THE ROBE was laid down on a 1953 Movie Bibleground already made fertile by three recent big hits. The tone is solemn, so there is not as much corny fun like 1949s Samson and Delihah. It’s eye-catching and reasonably written, but not exciting, jaw-dropping or witty like 1951s Quo Vadis. Better than the similarly talky and serious David and Bathsheba (’51), it’s graced by one of Alfred Newman’s loveliest music scores and pitched into camp-relief Heaven thanks to the delicious, delirious shrieking of Jay Robinson as Caligula, a slice of ripe, inspired ham that makes you wish our current madmen were at least more fun to watch (or ‘behold!’ in this case).
Years in gestation, the expensive production ($5,000,000 for the first CinemaScope feature—as such, an ‘event’) was co-written by Philip Dunne and the blacklisted, uncredited Albert Maltz, so there is perhaps a bit of sly subtext nestled in the piety: rebel against authority if it’s the right thing to do! Story: jaded Roman centurion oversees Christ’s crucifixion, wins Jesus’ robe in a card game, and is tormented and changed by the power it holds. His slave shows him the light, his betrothed gives him support, his batshit-crazy Emperor and Imperial State Power aren’t too happy about some alternate God upsetting their corner on the hypocrisy market.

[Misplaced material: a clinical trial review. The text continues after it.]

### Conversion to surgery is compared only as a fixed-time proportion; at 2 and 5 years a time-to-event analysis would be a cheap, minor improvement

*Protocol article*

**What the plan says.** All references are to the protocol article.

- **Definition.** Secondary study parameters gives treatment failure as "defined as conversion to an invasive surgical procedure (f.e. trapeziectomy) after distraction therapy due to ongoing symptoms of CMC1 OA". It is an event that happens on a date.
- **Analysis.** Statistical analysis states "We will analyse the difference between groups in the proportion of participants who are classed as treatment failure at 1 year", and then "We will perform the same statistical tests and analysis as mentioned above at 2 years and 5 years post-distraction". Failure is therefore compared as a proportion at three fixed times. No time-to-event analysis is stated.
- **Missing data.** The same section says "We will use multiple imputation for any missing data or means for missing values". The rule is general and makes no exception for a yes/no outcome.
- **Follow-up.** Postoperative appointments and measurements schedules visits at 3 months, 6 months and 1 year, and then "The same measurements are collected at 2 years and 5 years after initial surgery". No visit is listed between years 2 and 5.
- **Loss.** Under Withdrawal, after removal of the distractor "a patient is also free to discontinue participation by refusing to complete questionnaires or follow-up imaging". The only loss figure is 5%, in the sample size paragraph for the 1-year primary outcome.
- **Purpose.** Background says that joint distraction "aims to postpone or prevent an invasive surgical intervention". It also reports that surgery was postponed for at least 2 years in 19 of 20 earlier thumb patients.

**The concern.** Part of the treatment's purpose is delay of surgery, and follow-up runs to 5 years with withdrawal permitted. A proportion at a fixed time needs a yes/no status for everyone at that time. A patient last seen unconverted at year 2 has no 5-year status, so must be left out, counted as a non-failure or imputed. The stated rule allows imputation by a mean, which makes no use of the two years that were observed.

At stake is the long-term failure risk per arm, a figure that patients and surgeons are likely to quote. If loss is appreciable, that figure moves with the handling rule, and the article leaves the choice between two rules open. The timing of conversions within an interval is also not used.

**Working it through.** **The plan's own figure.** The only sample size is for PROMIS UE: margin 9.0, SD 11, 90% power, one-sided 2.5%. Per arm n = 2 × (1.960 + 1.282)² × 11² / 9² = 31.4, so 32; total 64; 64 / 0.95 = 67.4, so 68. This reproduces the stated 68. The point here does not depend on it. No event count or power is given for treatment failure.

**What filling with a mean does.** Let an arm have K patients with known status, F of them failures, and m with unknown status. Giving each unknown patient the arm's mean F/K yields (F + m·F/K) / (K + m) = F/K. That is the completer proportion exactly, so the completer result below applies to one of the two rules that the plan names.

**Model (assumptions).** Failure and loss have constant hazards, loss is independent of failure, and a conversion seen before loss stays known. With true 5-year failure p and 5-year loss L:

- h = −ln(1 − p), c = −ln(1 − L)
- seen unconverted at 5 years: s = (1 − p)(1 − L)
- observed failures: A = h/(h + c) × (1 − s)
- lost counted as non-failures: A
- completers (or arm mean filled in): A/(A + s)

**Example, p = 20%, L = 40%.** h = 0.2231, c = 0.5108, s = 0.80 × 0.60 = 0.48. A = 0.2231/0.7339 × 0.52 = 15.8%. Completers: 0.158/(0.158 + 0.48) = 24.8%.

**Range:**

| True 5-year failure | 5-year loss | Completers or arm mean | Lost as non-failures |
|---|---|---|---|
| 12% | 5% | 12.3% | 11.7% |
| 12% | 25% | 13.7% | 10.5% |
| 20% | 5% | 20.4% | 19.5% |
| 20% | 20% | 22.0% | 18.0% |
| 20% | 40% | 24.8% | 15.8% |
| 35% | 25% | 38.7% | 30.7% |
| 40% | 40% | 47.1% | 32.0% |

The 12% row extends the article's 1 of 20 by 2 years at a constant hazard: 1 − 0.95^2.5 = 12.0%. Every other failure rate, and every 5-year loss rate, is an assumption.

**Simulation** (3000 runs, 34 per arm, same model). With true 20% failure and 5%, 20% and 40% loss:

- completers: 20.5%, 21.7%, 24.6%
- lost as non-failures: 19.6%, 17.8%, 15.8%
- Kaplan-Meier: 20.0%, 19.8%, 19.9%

This was a giant hit (Number #1 by a mile that year, $36,000,000) as audiences were familiar with the story (book was a best-seller—no, not The Bible), were awed by the wide-screen and everyone heard buzz about the exciting new Welsh actor who starred. This could also be known as The Movie Where Victor Mature Out-Acted Richard Burton. Burton, 28 here, took a while to get his movie bearings, both in terms of vehicles and delivery: his playing has him at his best (quietly eloquent) and worst (possessed shouting). The perennially dismissed Mature (the noble slave) was better than he was given credit for and he has the best moments, aside from Jay Robinson’s over-the-top scene-stealing (applause due, as this was the young stage actor’s first time before cameras). Jean Simmons, delicately beautiful at 24, manages effortlessly although she doesn’t have a lot to work with besides being concerned and faithful.
There’s just a little action in the 135 minutes, but interest is held, and the art direction, costumes, matte shots all do their part. It was nominated for Best Picture (no way, creamed by the rather less-holy From Here To Eternity), Burton for Actor, and for Cinematography, winning for Art Direction and Costume Design. Alfred Newman’s score was passed by. Those who didn’t see it in its originally presented format were raised with dutiful Easter Sunday showings on TV (black & white sets, cropped picture): it’s a different experience to catch it restored in Blu-Ray. Most modern critics pan it, if that holds any that sway.
Able supporting work from Dean Jagger, Michael Rennie, Jeff Morrow, Torin Thatcher, Ernest Thesiger, Richard Boone, Michael Ansara. Future wit Harry Shearer plays a boy on crutches. Directed by Henry Koster. After the ‘uplifting’, now laughable finale, Mature Robinson and Rennie returned immediately in the “let’s get to the cool stuff” sequel, Demetrius and the Gladiators.